Solve a Debate

castironpi at castironpi at
Sat Feb 16 03:22:19 CET 2008

On Feb 15, 12:32 pm, Grant Edwards <gra... at> wrote:
> On 2008-02-15, Ivan Van Laningham <ivanl... at> wrote:
> > Lookup tables are always significantly faster than a bunch of
> > ifs.
> Mostly always.  It depends on what you mean by "lookup table",
> and it depends on how the language implements things.  If you
> by "lookup table" you mean a linearly indexed array, then an
> array lookup is O(1), and a series of if/then/elses is O(n).
> The indexing operation is going to be faster for all practical
> examples I can think of.
> If by "lookup table" you mean an arbitrary mapping (e.g. a
> "dict" in Python), then it depends on the hashing/searching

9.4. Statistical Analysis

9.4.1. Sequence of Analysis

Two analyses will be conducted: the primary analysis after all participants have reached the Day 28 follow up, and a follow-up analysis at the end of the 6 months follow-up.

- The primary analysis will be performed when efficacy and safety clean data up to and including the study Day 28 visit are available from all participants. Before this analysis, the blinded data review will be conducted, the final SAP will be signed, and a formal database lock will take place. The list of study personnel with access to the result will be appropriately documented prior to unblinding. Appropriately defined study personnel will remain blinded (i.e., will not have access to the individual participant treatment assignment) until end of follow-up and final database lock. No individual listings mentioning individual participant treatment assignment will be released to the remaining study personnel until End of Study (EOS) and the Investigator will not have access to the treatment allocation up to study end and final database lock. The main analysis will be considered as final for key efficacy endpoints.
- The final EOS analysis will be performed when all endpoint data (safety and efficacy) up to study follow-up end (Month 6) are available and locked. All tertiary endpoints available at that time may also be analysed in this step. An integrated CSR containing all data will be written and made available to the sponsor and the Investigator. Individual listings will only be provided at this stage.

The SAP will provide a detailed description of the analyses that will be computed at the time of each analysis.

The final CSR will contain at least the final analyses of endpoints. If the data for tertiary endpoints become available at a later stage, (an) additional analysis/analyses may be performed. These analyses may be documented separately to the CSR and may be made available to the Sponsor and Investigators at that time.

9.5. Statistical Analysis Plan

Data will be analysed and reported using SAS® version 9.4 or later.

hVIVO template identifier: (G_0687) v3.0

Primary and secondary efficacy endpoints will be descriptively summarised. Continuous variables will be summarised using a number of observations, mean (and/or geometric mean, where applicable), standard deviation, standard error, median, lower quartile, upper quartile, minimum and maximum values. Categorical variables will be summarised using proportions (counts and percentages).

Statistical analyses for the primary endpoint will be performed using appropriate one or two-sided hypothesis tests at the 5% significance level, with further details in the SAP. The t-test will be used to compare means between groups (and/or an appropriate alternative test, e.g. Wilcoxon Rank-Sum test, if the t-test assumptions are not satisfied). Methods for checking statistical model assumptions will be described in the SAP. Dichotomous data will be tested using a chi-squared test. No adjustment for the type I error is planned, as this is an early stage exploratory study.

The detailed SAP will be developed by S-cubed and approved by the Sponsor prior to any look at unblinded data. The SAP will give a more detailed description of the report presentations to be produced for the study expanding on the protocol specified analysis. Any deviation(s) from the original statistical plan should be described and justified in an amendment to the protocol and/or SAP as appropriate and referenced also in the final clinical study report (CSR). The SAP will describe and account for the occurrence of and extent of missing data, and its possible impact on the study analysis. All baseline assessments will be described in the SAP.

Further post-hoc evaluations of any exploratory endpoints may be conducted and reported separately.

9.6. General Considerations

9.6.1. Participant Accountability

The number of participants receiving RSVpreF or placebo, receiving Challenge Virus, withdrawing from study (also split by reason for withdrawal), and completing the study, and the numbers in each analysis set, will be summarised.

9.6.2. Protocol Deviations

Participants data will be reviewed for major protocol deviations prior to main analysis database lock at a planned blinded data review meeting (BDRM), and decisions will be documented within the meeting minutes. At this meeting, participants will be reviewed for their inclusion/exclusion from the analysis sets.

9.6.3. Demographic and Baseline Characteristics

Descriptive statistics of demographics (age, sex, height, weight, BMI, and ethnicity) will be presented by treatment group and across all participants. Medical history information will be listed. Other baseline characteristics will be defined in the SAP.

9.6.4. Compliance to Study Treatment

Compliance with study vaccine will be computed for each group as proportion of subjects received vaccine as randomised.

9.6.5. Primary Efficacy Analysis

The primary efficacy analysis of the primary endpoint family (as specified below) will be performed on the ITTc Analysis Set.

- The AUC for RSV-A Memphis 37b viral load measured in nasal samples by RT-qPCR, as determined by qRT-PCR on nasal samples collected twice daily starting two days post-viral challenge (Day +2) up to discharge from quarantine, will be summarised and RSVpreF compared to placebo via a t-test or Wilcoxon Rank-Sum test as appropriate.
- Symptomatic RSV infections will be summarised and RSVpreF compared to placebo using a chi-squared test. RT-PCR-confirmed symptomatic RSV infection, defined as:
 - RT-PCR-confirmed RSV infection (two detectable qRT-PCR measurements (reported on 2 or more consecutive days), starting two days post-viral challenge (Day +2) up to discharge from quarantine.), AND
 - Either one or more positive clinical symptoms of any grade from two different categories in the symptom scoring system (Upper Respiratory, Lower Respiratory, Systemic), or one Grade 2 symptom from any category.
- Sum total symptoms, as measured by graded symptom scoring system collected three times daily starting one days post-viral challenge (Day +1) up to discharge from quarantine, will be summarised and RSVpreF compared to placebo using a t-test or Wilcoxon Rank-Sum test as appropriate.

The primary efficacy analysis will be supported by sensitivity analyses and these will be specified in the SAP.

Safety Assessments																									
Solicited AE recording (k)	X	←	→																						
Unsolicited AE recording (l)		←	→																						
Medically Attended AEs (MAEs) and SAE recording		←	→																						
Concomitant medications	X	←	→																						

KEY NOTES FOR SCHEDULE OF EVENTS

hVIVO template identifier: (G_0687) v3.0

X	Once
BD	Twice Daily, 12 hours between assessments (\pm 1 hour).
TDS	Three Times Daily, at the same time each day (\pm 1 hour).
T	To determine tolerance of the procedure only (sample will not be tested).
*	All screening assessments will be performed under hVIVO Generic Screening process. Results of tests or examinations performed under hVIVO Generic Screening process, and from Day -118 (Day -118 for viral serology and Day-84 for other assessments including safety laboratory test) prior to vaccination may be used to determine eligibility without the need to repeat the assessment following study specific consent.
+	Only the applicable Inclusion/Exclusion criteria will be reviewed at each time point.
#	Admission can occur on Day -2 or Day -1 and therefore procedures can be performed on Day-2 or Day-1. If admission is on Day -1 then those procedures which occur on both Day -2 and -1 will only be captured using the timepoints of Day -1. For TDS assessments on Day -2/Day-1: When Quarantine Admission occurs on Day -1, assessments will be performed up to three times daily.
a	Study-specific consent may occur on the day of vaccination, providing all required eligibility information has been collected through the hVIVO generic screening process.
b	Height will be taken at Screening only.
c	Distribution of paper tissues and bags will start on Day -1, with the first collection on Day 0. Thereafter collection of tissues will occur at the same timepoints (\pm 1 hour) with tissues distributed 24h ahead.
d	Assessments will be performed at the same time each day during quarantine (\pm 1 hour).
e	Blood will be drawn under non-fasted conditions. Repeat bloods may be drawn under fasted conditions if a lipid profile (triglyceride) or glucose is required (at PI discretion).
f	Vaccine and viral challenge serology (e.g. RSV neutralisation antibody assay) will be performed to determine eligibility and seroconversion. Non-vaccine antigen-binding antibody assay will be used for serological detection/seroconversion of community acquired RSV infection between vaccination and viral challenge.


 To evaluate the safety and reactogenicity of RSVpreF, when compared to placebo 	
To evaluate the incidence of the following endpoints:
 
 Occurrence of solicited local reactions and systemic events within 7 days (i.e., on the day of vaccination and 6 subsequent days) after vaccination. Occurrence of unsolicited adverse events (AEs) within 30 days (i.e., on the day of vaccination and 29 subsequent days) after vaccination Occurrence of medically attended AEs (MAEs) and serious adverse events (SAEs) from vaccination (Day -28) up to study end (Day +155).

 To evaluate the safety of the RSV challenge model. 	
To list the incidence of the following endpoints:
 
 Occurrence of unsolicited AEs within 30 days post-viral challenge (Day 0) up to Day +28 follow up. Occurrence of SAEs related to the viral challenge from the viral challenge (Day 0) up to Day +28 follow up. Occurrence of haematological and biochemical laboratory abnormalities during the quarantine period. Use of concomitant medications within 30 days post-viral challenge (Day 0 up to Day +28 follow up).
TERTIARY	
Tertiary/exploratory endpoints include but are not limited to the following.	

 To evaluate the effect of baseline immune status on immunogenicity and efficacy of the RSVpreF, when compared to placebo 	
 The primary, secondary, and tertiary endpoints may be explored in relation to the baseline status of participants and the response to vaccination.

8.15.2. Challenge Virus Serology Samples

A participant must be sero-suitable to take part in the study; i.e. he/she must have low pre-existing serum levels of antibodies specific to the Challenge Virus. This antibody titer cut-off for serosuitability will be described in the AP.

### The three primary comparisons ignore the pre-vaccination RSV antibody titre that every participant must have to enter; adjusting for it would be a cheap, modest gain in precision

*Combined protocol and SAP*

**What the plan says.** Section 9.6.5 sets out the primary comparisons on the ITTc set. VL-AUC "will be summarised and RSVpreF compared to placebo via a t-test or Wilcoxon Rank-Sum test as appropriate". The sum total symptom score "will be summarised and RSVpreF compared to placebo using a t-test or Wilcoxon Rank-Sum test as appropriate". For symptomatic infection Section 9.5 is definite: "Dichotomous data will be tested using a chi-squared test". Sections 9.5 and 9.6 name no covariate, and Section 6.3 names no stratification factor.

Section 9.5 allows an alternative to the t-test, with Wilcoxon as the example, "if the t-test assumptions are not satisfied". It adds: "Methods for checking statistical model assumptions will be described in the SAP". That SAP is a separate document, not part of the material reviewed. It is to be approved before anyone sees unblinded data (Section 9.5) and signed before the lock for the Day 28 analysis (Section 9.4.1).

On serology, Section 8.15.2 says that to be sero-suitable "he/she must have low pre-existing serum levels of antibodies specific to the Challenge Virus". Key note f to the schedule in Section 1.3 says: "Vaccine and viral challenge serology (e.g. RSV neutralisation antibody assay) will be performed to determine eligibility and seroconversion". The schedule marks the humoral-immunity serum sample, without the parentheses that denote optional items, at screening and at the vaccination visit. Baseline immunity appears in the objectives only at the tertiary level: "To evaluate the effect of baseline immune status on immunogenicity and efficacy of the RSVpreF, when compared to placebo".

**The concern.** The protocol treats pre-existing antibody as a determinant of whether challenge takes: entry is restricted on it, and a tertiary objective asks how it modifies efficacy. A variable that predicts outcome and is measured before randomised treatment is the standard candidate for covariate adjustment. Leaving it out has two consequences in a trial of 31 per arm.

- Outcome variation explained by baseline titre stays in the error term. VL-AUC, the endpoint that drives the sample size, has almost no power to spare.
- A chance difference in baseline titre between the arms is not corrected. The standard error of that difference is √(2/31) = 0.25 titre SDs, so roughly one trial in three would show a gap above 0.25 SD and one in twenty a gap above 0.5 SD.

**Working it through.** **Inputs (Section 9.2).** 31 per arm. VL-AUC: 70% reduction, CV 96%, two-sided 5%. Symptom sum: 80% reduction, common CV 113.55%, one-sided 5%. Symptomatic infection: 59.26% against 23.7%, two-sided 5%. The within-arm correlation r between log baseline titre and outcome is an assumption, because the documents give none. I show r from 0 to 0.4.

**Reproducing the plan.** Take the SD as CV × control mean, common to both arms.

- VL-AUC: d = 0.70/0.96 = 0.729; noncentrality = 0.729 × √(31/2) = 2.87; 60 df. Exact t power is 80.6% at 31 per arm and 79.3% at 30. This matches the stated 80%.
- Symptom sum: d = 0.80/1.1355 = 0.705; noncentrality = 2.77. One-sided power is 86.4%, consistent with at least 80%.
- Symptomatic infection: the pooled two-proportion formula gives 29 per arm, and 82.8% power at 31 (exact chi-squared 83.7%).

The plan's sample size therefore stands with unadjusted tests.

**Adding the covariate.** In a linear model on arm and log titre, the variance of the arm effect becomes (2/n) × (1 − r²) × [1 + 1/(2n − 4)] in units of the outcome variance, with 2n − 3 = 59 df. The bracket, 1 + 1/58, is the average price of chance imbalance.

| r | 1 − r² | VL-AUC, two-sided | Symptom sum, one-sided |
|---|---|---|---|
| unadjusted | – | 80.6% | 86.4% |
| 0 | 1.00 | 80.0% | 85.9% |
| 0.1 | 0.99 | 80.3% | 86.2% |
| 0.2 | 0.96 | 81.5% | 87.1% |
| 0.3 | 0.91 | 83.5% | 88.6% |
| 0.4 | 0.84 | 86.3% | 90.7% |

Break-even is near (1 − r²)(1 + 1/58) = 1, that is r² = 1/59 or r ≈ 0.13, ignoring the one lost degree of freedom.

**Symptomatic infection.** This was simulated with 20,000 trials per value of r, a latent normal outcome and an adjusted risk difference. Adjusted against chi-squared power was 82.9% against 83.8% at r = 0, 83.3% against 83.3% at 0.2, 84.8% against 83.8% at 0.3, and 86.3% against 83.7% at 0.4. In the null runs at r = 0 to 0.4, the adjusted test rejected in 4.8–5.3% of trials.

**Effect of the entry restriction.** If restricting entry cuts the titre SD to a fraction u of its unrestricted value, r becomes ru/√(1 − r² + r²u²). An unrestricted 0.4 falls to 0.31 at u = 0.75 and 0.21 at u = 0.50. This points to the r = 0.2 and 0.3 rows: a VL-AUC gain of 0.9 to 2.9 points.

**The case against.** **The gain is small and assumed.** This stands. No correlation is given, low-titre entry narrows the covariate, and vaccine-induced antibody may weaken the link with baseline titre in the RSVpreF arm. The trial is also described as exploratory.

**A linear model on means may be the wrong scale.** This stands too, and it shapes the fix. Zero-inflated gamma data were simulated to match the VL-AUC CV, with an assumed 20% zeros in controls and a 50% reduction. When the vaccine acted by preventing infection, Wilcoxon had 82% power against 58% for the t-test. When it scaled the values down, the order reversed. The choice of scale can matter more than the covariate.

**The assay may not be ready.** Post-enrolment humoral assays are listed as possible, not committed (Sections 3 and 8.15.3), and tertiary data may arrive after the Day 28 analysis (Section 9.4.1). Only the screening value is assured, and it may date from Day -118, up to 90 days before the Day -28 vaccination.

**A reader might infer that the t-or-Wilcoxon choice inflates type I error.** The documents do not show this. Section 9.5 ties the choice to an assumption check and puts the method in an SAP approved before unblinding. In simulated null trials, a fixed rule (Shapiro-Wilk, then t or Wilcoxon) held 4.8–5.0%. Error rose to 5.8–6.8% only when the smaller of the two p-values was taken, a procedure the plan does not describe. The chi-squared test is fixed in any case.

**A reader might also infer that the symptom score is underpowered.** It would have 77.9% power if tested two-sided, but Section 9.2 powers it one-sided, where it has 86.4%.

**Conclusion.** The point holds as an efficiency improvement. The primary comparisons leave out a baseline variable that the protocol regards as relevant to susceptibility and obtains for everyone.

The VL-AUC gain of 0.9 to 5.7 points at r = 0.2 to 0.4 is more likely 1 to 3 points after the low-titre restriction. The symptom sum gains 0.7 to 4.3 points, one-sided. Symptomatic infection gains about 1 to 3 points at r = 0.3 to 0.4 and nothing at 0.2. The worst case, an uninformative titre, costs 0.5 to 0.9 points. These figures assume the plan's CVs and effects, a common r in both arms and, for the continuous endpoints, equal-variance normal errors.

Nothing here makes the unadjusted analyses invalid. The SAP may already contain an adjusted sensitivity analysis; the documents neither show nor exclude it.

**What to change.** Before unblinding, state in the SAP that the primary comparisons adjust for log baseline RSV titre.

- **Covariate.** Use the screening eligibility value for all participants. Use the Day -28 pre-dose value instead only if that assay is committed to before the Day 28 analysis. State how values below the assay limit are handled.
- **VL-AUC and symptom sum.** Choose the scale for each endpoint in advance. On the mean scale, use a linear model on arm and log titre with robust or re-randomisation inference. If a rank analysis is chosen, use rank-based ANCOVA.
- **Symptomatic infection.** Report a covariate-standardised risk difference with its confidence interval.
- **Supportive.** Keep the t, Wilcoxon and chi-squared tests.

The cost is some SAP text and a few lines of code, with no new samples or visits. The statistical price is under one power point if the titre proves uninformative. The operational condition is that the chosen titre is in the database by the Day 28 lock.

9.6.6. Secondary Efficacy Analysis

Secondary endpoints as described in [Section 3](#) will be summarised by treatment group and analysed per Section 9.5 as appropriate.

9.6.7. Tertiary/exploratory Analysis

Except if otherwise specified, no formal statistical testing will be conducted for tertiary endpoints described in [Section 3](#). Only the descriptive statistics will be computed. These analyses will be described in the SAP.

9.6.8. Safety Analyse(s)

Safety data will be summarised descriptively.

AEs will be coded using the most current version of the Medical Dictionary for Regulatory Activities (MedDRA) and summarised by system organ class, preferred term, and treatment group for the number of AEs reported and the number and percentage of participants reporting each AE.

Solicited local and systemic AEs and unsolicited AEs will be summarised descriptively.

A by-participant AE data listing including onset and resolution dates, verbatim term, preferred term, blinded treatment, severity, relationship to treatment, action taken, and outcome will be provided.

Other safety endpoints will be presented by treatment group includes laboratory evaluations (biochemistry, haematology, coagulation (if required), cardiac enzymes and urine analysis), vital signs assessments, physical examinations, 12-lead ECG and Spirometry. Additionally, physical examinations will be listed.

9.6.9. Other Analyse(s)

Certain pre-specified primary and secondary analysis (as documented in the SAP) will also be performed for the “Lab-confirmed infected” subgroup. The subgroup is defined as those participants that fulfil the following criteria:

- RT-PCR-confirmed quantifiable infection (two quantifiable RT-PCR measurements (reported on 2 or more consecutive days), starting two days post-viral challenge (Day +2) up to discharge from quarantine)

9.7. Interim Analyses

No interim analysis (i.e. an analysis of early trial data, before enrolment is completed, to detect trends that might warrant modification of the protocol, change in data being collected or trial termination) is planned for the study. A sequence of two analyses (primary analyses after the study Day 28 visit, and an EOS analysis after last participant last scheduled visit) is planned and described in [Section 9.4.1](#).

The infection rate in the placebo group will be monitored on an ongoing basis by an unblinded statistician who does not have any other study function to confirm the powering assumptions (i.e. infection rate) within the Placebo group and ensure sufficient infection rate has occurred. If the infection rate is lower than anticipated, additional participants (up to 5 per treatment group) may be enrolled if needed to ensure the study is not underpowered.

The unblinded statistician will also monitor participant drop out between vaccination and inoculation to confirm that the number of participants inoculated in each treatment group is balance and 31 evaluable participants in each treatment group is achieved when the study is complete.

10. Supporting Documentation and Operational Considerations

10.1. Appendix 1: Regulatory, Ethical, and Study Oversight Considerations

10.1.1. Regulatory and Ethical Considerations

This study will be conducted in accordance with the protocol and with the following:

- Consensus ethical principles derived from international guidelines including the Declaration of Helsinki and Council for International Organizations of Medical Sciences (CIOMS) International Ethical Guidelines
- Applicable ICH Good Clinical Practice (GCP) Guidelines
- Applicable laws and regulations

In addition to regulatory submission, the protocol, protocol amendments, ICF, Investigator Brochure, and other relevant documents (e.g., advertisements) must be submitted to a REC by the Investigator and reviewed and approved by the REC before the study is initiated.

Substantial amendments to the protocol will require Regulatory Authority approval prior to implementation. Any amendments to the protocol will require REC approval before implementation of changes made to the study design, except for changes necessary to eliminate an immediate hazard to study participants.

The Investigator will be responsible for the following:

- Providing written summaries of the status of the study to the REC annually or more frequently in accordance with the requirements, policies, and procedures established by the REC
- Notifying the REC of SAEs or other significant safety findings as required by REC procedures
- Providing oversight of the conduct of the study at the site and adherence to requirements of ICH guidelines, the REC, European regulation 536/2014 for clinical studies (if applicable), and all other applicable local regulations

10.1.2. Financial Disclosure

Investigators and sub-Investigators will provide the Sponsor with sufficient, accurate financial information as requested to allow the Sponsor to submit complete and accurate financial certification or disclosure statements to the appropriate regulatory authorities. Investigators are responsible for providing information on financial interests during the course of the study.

> used to implement the lookup operation. It's possible for small
> mappings using some types of keys that a series of compares
> could be faster than the hashing operation.
> In the general case, if the key being used consists of a lot of
> bits, you might have to hash all of the bits before you can
> start looking up the result. When doing compares, you can quite
> after the first bit doesn't match.  IOW, you might be able to
> do a lot of failed key compares in the time it takes to hash
> the key.
> --
> Grant Edwards                   grante             Yow! Can you MAIL a BEAN
>                                   at               CAKE?

I forget the name, or it's not on the web.  "D-tables"-- sorry, by

D= []

insert 00101110

D= [ 00101110 ]

insert 00101111

D= [ 0010111: [ 0, 1 ] ]

insert 1

D= [ [ 0: 010111: [ 0, 1 ] ], 1 ]

def insert( x ):
   for bit in x:
      if curnode.bit!= bit:
         addnode( node( curnode, x ) )
   addleaf( x )

Which doesn't do it justice.  Anyway, I think it's a log-n lookup on
arbitrary data types.  How does the Python implementation handle hash
collisions?  Shoot and pray?

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